Table 1

Case Patient Laboratory Values

Table 1

Patient Assessment and Plan

The patient is a 68-year-old man with metastatic castration-resistant prostate cancer (CRPC) and an ECOG performance status of 2. The patient is in otherwise good general health and presents with disease progression after 6 cycles of docetaxel chemotherapy. The patient's liver and kidney functions and latest CBC counts are within normal limits.

Treatment-related questions include:

  • How would you proceed in treating this patient?

  • What are the most appropriate treatment options available for him at this stage in his disease?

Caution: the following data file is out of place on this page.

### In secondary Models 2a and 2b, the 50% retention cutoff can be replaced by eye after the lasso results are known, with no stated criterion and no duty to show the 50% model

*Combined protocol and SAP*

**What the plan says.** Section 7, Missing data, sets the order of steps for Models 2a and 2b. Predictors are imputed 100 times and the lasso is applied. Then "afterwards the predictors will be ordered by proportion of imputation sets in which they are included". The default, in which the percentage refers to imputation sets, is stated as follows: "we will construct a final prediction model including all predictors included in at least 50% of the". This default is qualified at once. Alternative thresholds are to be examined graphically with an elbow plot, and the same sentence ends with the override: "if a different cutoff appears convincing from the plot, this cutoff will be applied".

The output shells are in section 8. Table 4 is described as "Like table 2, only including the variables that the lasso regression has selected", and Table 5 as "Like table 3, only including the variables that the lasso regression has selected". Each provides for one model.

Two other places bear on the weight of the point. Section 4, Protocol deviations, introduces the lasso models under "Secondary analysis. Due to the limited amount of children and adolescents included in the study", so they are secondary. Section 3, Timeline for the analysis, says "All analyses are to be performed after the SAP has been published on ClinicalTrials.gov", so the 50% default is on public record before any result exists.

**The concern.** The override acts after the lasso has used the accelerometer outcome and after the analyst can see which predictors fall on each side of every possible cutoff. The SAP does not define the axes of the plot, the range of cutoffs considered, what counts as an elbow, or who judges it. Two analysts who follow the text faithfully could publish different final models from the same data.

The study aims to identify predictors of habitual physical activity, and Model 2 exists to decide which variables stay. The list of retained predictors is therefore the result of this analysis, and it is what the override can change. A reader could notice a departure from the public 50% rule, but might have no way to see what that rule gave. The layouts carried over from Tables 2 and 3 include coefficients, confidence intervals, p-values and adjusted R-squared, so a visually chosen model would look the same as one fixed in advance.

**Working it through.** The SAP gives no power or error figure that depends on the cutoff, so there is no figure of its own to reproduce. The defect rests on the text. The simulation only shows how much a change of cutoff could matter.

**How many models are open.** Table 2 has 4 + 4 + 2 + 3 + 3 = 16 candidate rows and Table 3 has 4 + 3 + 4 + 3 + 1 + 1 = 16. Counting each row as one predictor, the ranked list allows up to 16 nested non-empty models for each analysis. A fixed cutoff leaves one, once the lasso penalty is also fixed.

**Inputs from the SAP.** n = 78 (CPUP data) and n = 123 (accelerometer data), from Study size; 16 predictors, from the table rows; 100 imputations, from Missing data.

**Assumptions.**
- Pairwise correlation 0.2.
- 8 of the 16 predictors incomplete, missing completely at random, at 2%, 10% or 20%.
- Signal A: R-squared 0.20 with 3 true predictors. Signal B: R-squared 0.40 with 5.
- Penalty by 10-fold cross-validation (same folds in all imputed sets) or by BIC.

Castration-Resistant Prostate Cancer

Prostate cancer is the leading cause of cancer death and second leading cause of death overall among men. Experts estimate that 1 of 6 men will be diagnosed with prostate cancer and that 1 of 36 will die of this disease.1 Management of localized disease is fairly straightforward, and definitive primary treatment with surgery and radiation is often curative for early-stage prostate cancer. Unfortunately, treatment of locally advanced or metastatic disease is more complex, with androgen-deprivation therapy serving as the foundation of treatment. Although most patients with prostate cancer show a response to medical or surgical castration, many eventually experience a hormone-refractory, incurable state.2,3